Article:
Heroin and opiate addiction is one of the most serious and rapidly growing health problems currently facing the United States. Heroin is a very dangerous drug for a number of reasons: it is highly addictive (many experts rank it as the most addictive narcotic), and it is linked to overdose more often than almost any other drug. Because the potency of heroin can vary greatly from batch to batch, it is very easy for a person to overdose on heroin even if they consume an amount of the drug that they are used to taking.
As addiction and deaths related to this drug continue to plague many communities, addiction treatment experts continue to search for effective means of easing the transition for addicts and helping them find greater success as they strive to stay clean for the rest of their lives. One medication that many addiction counselors believe may be an effective tool in combating addiction is a drug called Ibogaine, which is in itself a mind altering substance, but that may have promising powers in combating the problem of heroin addiction.
What Is Ibogaine?
Ibogaine is a psychoactive drug that appears in certain plants. It is a mind altering drug that has the effect of putting a user into a hallucinogenic state. Ibogaine is banned in some countries because of it’s psychoactive properties, but in other countries, it is commonly used as a form of therapy for helping recovering addicts get to the root of what exactly is driving them to use.
How Is Ibogaine Used In Therapy?
It has been suggested as an aid in helping people who are addicted to drugs like heroin and methadone. The reason ibogaine may be such a useful tool in combating addiction is that it puts users into something akin to a trance that makes the user become very reflective. Some people who have undergone ibogaine therapy report seeing their lives replayed in front of them.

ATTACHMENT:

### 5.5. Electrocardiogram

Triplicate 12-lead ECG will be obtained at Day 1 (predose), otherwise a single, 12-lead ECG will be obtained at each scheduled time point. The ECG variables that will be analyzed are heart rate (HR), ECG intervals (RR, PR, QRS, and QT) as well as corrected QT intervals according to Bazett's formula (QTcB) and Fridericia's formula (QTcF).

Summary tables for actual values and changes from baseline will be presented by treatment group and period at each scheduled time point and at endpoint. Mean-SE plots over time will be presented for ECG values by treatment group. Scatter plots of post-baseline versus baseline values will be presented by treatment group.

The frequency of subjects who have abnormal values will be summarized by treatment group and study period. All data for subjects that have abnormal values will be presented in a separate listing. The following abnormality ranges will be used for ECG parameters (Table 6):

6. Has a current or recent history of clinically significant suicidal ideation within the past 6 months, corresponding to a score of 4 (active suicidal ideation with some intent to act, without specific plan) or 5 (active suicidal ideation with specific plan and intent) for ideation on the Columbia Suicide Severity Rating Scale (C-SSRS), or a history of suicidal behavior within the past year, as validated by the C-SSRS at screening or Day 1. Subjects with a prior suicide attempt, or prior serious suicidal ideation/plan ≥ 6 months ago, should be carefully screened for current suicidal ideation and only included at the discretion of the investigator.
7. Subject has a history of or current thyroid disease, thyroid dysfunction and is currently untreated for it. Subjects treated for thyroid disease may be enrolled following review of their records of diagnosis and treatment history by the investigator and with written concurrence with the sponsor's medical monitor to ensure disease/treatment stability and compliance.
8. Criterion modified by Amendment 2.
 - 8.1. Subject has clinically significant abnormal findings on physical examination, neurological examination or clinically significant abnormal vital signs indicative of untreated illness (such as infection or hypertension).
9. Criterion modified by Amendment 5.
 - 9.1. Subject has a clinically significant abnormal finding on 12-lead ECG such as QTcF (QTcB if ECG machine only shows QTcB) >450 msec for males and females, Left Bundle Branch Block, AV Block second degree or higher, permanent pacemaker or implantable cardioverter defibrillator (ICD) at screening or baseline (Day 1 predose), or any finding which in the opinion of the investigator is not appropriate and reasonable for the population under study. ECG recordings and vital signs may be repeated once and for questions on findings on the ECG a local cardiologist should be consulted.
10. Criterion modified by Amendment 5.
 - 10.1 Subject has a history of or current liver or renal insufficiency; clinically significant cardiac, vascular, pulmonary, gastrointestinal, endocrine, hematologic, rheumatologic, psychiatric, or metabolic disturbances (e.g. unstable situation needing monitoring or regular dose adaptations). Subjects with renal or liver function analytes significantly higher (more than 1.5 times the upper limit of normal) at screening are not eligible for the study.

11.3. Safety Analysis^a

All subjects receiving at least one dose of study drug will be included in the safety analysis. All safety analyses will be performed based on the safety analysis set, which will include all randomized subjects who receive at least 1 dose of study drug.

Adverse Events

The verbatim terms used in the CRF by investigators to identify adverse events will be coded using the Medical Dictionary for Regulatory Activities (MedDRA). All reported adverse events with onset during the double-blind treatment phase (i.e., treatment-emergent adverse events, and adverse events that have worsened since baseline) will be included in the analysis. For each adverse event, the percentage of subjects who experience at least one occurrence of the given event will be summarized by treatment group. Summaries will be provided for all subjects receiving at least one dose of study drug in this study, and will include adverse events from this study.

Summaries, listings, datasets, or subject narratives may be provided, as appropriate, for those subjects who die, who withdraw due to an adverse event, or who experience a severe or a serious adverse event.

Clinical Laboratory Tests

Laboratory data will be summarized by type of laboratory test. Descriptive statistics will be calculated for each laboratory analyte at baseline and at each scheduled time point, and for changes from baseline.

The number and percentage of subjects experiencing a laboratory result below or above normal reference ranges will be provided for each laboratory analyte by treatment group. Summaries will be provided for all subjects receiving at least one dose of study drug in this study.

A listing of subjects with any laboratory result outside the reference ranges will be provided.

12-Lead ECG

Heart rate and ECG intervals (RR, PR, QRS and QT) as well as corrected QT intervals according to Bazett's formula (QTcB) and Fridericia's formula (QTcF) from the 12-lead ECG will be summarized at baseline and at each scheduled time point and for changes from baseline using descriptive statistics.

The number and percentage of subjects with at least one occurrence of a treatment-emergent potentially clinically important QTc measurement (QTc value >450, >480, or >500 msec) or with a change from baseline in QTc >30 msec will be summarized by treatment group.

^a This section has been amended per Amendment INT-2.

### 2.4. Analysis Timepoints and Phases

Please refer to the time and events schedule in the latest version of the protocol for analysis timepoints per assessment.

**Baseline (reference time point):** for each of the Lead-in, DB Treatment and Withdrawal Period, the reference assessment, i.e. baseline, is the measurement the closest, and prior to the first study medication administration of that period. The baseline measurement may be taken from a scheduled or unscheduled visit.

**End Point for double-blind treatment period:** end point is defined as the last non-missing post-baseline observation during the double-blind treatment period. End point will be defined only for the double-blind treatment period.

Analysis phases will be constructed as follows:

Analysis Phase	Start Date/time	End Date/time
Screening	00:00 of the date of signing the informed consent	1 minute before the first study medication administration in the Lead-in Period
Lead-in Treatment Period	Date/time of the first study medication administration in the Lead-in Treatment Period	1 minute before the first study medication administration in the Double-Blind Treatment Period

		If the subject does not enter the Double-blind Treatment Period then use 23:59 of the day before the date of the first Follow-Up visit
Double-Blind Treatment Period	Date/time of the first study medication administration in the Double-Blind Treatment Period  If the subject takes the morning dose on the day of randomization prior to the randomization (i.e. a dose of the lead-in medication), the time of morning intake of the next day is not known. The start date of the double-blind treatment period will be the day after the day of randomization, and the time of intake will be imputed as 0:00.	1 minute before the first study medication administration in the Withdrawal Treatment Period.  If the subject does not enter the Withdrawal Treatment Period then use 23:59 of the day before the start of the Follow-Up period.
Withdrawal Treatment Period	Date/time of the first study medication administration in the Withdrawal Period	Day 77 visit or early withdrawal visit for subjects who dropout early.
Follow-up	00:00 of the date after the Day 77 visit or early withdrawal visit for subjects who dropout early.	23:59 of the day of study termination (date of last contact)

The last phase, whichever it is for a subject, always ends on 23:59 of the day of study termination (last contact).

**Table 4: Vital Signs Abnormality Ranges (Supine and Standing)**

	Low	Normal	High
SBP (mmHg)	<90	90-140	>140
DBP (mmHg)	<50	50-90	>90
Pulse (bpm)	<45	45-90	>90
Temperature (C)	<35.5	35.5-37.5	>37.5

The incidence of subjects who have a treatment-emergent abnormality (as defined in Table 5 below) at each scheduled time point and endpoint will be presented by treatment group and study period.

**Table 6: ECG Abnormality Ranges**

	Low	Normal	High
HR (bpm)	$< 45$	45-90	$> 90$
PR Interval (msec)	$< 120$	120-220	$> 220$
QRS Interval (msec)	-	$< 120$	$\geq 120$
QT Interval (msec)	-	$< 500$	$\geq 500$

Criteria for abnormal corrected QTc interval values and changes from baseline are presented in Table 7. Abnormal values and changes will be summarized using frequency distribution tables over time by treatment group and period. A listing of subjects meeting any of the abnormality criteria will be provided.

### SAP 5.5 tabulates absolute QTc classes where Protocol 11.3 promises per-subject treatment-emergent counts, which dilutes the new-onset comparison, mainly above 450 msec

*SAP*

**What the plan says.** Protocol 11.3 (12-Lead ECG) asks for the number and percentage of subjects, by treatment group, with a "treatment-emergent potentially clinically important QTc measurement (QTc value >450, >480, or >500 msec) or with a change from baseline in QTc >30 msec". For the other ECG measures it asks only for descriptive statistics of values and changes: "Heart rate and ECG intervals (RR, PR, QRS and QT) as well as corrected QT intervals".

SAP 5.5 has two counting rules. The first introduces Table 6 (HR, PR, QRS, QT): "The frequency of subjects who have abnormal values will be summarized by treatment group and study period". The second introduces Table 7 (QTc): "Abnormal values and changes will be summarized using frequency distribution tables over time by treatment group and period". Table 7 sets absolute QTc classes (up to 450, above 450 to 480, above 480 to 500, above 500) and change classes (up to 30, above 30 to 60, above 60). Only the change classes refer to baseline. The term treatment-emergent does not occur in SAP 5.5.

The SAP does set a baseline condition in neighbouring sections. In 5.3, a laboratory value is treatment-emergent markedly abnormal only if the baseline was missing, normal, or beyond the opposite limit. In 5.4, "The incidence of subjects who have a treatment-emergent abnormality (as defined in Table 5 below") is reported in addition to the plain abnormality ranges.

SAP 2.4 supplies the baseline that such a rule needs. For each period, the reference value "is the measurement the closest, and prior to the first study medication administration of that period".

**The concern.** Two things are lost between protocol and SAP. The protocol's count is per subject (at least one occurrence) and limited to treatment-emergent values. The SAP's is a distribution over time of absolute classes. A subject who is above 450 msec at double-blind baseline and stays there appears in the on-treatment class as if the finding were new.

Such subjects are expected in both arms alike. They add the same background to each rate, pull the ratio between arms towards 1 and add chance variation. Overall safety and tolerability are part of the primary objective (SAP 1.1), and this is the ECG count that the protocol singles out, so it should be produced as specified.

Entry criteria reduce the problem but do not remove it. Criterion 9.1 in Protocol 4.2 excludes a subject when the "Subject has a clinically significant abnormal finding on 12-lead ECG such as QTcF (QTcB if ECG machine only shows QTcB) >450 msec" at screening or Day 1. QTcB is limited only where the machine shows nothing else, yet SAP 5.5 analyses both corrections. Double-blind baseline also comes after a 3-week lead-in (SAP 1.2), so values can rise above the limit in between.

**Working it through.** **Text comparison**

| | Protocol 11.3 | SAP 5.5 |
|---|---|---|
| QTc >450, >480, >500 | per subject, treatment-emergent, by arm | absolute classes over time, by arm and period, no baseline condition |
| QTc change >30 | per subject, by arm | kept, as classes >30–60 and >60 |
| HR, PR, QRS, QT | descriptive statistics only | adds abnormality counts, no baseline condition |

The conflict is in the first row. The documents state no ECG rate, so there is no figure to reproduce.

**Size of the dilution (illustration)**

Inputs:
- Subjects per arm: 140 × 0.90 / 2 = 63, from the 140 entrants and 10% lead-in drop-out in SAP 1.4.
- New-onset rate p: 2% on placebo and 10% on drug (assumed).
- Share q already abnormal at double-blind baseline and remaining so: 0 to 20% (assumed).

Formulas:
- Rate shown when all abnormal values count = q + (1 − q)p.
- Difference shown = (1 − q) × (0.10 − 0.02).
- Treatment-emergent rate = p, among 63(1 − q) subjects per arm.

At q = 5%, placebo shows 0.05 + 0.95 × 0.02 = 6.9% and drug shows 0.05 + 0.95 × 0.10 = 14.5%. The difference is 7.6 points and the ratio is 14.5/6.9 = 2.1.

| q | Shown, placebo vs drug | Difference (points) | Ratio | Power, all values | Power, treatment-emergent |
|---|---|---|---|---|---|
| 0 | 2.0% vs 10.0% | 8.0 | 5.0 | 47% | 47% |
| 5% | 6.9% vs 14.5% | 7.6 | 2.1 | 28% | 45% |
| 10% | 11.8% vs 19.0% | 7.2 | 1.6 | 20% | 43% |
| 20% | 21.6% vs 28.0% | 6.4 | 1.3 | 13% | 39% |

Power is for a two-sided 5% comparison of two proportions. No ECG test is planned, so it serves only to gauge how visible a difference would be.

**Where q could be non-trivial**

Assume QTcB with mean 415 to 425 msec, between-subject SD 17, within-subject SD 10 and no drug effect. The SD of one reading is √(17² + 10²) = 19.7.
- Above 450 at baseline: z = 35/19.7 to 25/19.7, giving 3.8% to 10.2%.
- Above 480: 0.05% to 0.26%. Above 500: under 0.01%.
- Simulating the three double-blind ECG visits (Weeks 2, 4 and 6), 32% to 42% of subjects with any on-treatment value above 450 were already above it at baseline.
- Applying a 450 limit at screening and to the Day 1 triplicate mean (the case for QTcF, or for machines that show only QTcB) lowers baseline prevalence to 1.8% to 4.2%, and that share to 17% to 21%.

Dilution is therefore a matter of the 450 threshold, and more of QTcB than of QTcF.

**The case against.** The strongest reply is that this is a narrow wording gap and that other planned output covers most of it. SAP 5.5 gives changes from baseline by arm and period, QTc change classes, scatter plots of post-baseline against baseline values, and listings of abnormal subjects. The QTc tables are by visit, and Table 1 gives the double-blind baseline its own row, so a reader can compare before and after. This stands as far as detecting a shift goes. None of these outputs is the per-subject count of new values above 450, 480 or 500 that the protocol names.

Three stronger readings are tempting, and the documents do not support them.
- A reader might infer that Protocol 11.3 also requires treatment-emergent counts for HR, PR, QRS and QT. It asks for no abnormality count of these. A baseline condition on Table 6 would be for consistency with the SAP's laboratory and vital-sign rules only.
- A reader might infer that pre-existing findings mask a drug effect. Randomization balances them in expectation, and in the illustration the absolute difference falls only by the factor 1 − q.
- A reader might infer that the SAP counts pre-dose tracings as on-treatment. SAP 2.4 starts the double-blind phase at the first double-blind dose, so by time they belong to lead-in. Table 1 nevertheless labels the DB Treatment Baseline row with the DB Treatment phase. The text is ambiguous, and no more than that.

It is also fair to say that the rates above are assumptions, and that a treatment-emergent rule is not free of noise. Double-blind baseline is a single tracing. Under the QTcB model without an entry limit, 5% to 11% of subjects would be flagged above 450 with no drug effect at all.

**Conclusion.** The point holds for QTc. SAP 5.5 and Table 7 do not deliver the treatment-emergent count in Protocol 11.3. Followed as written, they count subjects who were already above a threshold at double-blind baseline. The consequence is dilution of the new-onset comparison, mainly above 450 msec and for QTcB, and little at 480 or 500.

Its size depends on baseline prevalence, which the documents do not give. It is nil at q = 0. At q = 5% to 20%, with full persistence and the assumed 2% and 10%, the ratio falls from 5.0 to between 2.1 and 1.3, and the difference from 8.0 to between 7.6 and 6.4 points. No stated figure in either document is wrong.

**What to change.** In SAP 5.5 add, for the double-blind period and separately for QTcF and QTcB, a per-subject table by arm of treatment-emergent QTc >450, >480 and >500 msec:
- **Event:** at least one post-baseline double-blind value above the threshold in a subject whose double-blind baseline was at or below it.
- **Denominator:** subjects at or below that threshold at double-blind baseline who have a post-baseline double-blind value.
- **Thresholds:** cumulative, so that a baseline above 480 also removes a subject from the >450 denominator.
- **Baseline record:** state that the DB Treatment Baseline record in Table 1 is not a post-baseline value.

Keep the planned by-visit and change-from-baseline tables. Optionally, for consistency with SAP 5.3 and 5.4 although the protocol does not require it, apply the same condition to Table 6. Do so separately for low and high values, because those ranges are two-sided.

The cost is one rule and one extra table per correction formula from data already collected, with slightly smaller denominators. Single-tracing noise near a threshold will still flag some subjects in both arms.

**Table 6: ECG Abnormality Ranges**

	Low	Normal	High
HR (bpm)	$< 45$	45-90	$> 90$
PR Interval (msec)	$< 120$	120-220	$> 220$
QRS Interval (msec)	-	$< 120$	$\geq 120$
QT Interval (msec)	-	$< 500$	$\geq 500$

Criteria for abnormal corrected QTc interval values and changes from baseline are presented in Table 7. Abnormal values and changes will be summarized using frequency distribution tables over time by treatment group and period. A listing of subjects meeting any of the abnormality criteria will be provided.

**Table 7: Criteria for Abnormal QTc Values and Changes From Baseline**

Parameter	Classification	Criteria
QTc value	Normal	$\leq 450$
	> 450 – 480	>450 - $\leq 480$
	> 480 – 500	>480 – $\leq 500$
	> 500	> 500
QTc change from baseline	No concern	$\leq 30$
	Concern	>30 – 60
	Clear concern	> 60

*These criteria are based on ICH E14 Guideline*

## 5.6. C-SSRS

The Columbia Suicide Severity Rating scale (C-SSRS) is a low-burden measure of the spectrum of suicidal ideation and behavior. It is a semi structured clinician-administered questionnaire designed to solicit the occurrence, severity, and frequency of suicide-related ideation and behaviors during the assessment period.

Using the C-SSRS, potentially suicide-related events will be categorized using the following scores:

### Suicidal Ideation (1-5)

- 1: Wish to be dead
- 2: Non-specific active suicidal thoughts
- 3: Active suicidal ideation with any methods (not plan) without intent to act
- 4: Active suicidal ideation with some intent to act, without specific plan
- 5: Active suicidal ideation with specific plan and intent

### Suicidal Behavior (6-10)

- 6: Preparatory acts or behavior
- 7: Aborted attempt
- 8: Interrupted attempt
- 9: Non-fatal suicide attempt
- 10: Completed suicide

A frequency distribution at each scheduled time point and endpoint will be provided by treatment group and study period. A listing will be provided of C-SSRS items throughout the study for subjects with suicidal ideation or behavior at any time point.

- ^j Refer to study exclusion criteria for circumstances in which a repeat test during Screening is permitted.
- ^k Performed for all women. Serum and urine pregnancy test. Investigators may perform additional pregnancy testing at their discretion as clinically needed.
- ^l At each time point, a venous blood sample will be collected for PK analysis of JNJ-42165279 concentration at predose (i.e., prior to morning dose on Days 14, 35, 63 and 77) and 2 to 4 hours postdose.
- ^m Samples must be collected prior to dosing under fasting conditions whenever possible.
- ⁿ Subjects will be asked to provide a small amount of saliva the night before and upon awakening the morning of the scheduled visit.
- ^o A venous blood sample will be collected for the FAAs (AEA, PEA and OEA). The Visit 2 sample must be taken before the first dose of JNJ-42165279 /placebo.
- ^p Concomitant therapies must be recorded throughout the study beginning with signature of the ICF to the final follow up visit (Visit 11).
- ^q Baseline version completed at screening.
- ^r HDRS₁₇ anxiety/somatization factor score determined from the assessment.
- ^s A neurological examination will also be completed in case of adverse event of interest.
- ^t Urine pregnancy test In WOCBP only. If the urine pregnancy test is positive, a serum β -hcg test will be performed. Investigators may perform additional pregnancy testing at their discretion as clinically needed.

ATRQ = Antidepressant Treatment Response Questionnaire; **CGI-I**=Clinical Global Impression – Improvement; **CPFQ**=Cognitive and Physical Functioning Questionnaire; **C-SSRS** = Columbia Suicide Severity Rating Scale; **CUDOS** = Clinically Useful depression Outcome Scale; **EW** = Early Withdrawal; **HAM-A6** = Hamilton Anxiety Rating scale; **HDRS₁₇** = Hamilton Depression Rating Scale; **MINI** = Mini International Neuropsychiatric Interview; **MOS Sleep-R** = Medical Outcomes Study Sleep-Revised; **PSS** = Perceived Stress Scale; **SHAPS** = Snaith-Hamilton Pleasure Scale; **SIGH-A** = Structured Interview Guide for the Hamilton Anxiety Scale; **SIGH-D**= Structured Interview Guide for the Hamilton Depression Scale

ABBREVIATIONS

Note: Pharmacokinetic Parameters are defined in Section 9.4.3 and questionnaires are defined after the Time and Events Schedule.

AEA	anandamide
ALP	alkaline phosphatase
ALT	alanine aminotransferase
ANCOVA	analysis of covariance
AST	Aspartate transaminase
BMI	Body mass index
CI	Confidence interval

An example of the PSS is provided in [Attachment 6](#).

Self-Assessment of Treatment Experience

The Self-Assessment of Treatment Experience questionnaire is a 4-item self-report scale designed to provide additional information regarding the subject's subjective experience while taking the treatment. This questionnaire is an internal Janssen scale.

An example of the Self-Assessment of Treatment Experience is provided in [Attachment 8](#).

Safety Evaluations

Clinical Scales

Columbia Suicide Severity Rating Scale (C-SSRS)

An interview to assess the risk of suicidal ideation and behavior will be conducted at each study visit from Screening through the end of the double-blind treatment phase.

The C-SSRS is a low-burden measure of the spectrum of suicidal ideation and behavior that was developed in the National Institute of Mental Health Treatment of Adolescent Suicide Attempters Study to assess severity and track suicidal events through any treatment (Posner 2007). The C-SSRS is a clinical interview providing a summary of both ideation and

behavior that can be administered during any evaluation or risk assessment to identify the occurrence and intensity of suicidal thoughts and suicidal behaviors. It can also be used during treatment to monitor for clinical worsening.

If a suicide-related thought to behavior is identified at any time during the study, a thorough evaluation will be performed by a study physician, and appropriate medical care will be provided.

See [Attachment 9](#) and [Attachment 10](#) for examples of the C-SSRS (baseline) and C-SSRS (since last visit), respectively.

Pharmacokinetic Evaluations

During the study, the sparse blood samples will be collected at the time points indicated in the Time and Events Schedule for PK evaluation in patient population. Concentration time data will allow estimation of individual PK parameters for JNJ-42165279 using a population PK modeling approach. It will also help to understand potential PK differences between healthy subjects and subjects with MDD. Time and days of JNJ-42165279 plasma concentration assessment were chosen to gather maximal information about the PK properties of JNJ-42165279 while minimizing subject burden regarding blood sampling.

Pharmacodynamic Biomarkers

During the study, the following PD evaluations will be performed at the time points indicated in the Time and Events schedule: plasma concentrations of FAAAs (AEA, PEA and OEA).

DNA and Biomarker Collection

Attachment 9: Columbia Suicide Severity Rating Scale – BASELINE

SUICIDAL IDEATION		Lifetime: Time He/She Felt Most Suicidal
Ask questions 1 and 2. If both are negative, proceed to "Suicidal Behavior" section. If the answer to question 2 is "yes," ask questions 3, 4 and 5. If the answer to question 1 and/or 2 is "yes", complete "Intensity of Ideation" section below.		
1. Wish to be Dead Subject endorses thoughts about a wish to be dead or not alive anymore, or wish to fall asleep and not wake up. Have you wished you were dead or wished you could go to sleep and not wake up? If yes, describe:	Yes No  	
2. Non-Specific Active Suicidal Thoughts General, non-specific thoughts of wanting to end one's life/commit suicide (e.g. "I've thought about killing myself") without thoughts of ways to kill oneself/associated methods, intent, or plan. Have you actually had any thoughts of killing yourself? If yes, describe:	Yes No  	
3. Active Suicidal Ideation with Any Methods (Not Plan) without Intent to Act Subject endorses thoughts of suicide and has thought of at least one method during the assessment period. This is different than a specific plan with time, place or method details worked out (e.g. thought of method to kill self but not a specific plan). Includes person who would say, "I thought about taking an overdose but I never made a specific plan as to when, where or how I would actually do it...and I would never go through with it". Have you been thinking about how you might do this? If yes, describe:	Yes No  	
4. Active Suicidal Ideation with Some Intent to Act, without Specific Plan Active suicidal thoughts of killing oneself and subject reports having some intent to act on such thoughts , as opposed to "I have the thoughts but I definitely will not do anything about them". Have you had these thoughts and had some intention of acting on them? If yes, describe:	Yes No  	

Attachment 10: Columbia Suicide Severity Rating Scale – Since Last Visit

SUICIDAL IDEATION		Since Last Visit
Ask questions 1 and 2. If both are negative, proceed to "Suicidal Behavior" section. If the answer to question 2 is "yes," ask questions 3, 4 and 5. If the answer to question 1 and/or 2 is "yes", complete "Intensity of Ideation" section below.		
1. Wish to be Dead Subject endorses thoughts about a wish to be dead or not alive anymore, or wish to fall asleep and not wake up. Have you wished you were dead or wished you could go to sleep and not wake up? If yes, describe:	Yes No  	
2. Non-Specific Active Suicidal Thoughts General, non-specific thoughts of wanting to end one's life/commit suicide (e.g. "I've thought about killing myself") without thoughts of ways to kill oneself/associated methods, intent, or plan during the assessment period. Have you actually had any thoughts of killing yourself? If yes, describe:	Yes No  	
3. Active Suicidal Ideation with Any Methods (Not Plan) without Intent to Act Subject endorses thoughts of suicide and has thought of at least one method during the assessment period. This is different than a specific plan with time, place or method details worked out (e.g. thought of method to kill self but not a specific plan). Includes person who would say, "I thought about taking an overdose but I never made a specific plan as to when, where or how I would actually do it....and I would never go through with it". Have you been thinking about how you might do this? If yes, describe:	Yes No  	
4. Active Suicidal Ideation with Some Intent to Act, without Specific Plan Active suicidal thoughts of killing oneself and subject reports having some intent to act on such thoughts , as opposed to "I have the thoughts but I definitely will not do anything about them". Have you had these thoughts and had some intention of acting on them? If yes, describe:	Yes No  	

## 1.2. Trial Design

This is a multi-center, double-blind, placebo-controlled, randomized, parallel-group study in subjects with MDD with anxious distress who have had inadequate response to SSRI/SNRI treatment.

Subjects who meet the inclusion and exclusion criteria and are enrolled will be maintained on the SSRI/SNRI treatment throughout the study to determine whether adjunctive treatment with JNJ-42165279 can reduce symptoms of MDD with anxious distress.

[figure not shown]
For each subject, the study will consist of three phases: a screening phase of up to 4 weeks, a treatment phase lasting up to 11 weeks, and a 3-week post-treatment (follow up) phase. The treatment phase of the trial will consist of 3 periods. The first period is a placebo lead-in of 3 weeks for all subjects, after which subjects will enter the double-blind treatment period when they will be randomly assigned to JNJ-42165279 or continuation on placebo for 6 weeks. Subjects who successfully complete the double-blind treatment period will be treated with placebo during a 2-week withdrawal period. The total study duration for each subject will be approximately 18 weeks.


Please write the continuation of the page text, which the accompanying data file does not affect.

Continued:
Others report visions of shamanistic figures that lead them to internal answers to how they may be able to stop using. Ibogaine may also have the effect of causing users to experience greatly diminished cravings after just one use, and many doctors believe that ibogaine itself is not addictive, nor does it cause withdrawal symptoms.
Ibogaine is Not Legal In the United States
The United States is currently one of the countries that has an active ban on ibogaine. It is classified as a category one drug, which is the highest narcotic classification. This means that treatments involving ibogaine are not currently legal in the United States. Some individuals seeking ibogaine therapy may leave the country and seek therapeutic services in other countries, such as Mexico.
Health officials warn, however, that these treatments are not regulated in the same way that treatments in the United States are and that illicit treatments are generally not done in tandem with treatment prescribed by a registered treatment program in the U.S.A. Other medical professionals remind potential ibogaine users that ibogaine is still a drug and a very potent one at that. Many counselors believe that treating addiction with yet another drug is not a healthy choice and that it is likely to yield permanent results.
For some patients, it may in fact create a greater risk for relapse. As more therapy and treatment centers continue to work to combat the problem of heroin and opiate addiction, it remains to be seen whether ibogaine may be reconsidered as a viable option for treating addiction. If treatment programs in other countries continue to exhibit success, perhaps the United States will reconsider its position.